Journalism and PR. To me, different sides of the same coin. The two professions somewhat overlap and we’ve seen many Hawaii professionals make the switch from one to the other — and sometimes back again.
I’ve been fortunate to have careers in both and having recently marked my fourth anniversary at CommPac, it’s a nice time to reflect on the journey I’ve been on.
After several reporting internships at the former Honolulu Advertiser, I started a copy editing job right after college and spent the next 10 years there until the newspaper was sold and merged with the now Honolulu Star-Advertiser. During that decade, I learned so much about politics and business, from world news to the power of local communities, and even about exotic recipes and persuasive op-eds. All through my job of editing for grammar and strengthening content and, of course, attempting to write compelling and memorable headlines.
It was a great job — I got to stay up to date on current affairs and learn something new all the time. Knowledge is power!
But copy editors never left the newsroom. We don’t interact with the folks making news. We know the names of every important person … but it’s a conversation that never got started.
As PR specialists, we drive conversations, provide strategic counsel and work tirelessly to get our clients in front of their target audiences. Developing content for journalists that either inform, persuade or entertain is not without its challenges. And I still chuckle at the irony of how much attention I give to my media pitches when previously I was responsible for posting content to the breaking news section of honoluluadvertiser.com — where I quickly scanned and deleted news releases from various PR agencies and organizations within 5 seconds of reading the lead.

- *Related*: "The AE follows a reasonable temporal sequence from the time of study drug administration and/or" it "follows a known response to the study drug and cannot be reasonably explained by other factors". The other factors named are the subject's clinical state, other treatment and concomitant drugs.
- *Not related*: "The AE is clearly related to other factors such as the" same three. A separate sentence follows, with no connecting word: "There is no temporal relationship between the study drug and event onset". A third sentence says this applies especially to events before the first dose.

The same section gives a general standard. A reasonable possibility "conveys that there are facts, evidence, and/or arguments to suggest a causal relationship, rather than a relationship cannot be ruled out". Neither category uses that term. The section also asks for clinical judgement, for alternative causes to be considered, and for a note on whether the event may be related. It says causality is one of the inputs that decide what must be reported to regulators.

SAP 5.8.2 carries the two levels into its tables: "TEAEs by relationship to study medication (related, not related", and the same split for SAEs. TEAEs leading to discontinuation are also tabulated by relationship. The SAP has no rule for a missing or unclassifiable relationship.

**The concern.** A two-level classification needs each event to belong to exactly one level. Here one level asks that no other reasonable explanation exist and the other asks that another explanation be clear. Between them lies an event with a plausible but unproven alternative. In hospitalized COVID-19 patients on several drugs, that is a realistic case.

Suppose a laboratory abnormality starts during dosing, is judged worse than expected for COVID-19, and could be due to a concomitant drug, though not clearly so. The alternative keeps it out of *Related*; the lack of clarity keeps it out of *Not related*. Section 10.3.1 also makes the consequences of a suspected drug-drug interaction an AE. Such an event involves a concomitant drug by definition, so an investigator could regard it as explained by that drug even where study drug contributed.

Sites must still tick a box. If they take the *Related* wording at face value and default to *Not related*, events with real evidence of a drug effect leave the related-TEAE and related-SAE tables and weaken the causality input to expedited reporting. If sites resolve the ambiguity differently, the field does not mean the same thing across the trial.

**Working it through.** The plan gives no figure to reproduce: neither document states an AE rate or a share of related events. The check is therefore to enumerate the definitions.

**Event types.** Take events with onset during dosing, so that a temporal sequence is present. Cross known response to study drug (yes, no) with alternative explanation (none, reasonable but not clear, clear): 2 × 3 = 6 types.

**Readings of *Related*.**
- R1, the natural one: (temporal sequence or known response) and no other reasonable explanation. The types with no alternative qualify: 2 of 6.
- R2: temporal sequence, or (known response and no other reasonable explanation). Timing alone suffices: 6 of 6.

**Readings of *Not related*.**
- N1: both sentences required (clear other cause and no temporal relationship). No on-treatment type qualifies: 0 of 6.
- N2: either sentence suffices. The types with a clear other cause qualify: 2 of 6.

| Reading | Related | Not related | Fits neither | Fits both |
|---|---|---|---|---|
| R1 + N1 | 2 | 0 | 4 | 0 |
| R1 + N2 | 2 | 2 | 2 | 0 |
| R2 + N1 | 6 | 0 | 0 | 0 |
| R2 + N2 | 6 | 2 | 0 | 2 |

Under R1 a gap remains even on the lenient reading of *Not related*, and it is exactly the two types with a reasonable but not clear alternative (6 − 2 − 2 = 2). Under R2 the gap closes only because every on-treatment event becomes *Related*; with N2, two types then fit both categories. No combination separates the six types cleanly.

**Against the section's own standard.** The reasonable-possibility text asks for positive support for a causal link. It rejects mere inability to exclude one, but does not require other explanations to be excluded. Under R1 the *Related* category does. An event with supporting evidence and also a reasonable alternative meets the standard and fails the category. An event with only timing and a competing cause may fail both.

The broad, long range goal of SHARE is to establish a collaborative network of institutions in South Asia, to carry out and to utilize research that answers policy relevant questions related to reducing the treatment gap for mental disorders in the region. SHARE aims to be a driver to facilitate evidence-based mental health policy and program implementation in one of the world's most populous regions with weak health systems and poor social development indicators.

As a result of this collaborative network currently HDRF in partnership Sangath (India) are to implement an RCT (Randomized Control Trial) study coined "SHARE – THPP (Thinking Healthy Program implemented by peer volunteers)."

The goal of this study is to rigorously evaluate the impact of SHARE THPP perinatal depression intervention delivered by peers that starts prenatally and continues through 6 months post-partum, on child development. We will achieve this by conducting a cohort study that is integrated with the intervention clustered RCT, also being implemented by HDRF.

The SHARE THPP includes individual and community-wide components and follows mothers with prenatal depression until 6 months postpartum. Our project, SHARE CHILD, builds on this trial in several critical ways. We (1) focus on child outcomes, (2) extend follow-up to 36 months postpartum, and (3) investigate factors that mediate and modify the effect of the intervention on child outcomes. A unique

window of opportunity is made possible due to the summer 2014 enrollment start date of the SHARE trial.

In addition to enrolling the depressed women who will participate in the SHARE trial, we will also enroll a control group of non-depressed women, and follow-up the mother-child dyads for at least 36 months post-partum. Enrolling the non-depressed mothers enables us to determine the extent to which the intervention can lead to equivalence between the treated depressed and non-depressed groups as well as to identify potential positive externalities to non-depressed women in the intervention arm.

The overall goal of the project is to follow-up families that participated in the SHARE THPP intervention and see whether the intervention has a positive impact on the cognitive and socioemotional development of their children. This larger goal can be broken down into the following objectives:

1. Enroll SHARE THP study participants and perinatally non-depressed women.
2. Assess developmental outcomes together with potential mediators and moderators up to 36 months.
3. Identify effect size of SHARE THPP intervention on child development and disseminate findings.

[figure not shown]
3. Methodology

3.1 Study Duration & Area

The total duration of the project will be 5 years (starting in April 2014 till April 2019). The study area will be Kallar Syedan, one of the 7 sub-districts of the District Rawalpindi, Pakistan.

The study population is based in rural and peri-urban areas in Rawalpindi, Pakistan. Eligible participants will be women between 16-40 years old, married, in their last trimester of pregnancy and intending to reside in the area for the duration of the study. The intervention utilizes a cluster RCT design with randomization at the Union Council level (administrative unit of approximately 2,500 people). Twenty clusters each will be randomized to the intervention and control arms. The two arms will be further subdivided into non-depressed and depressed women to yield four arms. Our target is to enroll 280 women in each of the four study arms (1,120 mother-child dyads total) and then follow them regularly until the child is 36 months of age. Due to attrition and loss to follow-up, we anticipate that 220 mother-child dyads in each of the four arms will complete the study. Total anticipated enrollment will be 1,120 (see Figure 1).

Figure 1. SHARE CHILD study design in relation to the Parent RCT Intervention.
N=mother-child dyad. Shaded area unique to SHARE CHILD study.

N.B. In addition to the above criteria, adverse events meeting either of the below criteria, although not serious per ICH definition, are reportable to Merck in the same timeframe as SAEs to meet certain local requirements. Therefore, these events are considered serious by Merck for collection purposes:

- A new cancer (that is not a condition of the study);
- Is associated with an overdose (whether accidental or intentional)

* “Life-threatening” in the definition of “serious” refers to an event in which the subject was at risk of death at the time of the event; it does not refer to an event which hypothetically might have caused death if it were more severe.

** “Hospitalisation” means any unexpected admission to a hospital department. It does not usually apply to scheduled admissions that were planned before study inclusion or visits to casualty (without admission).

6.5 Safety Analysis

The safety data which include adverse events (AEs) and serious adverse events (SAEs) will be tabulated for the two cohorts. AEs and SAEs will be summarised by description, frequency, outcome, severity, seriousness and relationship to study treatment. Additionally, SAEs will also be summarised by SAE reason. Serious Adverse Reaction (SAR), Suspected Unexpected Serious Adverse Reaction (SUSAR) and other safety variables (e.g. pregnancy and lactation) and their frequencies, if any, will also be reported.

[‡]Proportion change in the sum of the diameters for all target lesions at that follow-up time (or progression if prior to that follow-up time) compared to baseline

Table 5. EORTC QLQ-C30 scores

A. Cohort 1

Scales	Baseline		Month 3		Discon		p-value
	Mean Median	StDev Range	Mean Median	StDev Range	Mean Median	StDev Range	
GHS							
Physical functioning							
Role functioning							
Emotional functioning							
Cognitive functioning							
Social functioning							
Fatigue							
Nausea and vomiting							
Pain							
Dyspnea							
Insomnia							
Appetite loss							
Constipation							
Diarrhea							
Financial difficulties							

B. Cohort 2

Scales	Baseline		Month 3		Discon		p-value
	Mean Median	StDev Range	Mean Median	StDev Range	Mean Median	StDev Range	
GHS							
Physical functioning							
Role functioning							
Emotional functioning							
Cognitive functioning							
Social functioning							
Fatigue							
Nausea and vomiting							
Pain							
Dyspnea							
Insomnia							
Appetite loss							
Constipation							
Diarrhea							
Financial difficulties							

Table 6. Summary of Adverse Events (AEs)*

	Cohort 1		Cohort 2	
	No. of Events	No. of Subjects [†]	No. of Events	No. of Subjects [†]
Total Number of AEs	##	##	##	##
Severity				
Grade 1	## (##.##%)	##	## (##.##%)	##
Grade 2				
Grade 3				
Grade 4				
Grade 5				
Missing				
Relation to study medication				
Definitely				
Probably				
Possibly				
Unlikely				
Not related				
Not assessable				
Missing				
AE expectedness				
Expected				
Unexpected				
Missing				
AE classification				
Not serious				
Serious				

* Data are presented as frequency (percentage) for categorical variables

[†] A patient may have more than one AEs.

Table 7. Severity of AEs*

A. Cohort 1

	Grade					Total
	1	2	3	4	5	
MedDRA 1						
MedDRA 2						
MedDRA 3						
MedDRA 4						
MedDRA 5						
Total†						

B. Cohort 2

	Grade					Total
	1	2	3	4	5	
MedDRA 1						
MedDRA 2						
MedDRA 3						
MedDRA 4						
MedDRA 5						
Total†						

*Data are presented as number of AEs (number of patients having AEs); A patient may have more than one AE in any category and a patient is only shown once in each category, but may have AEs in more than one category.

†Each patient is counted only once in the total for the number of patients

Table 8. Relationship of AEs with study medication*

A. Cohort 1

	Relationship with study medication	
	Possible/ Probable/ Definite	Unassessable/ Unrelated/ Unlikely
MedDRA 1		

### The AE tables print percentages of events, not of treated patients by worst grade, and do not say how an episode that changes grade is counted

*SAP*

While both careers are rewarding and stressful in different ways, I could never have imagined a bigger pressure than a daily newspaper deadline. But agency life is all about deadlines, for multiple clients beyond the 8 to 5 workday.
However, I wouldn’t trade this experience for anything. It’s a job that keeps you on your toes, your mind sharp and puts your skills to the test with every new opportunity.
My second career in communications was probably a smart move as communicating is at the heart of what we as a society all do — from everyday conversations to managing crises to running a business. My journalism experience laid a strong foundation for my work in PR and if I had to do it all over again, I’d choose the same path.
It is interesting to note, however, that my first internship offer was in PR. And I had turned it down to pursue my interest in journalism. Funny how things play out in life…